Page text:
British Prime Minister David Cameron is copping a mountain of flak for his refusal to implement the major recommendations of the Leveson inquiry into the phone hacking and skulduggery practised by many members of the British media. Justice Leveson wants a new statutory body to oversee a new independent press regulator which would supposedly be an independent check against the unethical and in many cases illegal activities undertaken by British hacks and sanctioned by their bosses.

A group called "Hacked Off" which represents many of the "victims" of phone hacking and journalistic malfeasance claims Mr Cameron's refusal to implement the recommendations is a massive moral and political failure and has launched a petition to push for a cross party consensus to implement Lord Leveson's ideas.
Turning to the media in New Zealand, Plunkett goes on to acknowledge most candidly that bias exists in the New Zealand media:
This isn't to say there is no bias in New Zealand media. There most certainly is at an individual and institutional level. Most often, it is unconscious or unwitting, incredibly hard to positively identify and virtually impossible to eradicate. 
We have known about this for a long time.  But here is the rub: that bias in part represents a thorough going commitment to the modern soft-despotic role of the state and to the representation of secular materialism as the only smart way to go.  Christians are portrayed in the media as intolerant  maniacal cultists or as a gaggle of geriatric geese--unless, of course, they are advocating more state appropriation of citizens' property to redistribute to others, whereupon they are portrayed as enlightened and compassionate.  It is precisely this bias which had led the media to be both complaisant and compliant when the Human Rights Commission has sought to extend state control over liberties of speech and expression of private citizens.  Hate speech is, well, hateful, non?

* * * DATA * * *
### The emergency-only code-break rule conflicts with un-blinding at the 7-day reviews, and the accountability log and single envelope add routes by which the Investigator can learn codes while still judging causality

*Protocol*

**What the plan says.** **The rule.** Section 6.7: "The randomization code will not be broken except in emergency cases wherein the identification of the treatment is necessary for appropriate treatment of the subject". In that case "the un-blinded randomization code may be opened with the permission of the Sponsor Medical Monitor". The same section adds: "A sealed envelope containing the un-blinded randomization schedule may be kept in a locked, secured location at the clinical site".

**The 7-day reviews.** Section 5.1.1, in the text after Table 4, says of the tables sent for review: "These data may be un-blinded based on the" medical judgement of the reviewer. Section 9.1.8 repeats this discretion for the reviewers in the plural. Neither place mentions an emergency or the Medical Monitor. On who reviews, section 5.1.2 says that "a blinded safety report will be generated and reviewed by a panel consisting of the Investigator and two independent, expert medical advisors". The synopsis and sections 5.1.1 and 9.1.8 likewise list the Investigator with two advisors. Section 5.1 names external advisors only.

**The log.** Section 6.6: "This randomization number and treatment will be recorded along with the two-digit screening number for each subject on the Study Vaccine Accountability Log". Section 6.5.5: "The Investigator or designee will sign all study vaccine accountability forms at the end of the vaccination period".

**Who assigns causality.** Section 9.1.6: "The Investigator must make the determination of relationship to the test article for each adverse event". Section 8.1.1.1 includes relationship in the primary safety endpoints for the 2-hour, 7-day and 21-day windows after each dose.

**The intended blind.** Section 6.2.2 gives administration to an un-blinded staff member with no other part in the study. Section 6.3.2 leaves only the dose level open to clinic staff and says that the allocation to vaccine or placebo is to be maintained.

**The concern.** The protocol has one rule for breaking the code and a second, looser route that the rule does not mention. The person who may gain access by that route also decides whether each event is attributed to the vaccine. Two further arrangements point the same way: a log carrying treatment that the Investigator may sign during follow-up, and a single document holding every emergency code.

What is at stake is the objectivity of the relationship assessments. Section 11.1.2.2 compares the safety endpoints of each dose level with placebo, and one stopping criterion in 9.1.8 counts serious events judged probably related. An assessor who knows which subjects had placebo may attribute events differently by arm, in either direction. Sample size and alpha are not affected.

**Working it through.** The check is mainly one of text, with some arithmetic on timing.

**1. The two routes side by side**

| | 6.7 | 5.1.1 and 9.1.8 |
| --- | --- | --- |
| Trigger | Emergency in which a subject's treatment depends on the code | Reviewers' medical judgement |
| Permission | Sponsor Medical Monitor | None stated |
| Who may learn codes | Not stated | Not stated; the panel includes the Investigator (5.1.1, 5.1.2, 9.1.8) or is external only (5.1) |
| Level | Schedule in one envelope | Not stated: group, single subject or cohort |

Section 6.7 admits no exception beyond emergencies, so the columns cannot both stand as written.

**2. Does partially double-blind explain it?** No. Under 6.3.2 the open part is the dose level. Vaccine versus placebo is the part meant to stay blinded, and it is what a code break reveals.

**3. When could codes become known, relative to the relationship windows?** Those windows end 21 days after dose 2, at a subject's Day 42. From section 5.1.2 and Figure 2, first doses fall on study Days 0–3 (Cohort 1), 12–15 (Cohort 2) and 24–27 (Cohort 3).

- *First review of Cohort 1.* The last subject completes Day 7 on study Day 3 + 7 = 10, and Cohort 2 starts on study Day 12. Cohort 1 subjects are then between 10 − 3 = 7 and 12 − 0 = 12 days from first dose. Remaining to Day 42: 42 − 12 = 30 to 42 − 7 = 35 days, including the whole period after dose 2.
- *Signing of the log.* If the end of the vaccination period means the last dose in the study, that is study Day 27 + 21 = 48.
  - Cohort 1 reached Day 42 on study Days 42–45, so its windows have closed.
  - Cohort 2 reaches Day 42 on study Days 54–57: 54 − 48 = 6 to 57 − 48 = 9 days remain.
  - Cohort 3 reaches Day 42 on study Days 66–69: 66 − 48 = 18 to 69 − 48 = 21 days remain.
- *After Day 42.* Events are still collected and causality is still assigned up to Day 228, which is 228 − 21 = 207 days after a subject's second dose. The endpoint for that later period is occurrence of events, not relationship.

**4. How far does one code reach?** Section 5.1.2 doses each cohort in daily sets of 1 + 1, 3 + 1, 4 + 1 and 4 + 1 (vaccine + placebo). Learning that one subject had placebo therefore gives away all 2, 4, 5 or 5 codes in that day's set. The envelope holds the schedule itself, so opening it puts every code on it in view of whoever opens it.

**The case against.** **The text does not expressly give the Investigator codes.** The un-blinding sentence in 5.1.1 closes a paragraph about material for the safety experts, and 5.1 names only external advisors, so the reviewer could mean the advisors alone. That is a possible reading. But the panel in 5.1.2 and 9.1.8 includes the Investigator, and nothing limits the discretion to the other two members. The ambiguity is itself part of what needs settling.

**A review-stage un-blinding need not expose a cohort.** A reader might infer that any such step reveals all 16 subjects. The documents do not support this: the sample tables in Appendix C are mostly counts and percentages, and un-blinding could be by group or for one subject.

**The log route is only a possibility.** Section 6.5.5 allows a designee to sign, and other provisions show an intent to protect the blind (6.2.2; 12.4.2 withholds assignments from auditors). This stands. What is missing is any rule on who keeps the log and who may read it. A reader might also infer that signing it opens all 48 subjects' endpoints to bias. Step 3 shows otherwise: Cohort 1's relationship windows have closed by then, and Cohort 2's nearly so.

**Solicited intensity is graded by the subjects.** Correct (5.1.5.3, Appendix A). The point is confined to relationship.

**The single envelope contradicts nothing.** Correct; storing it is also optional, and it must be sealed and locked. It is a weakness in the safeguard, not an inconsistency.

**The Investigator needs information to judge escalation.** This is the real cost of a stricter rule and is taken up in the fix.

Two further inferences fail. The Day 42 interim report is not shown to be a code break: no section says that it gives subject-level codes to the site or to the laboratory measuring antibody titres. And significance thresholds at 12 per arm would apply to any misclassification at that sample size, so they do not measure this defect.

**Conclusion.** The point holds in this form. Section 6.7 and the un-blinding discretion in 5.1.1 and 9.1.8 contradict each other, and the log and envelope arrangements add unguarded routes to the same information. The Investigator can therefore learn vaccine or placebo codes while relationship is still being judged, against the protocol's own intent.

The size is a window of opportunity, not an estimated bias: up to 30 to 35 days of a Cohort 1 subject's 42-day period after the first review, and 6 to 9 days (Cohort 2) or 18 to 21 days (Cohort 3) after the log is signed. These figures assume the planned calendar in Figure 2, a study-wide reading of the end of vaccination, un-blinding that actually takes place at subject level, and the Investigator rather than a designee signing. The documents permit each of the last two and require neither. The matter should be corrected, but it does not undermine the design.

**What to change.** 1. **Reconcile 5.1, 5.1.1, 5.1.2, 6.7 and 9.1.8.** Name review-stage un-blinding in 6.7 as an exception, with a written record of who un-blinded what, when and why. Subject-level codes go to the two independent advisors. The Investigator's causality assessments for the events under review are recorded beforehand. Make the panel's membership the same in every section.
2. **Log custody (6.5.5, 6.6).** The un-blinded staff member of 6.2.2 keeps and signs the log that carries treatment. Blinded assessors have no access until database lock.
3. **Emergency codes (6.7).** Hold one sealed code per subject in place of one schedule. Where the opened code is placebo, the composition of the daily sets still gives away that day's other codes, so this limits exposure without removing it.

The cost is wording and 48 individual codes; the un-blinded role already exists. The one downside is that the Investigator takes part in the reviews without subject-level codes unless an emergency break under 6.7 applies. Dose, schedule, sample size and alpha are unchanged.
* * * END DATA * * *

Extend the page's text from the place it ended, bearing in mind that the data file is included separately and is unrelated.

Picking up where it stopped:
But if you cheer lead for the one, the other will inevitably follow.  Restrict the freedom of speech of individuals and restrictions upon the media will inevitably come to pass.  It's a connection the media, looking at the world through its cataract of creeping soft-despotism, all too often fail to see.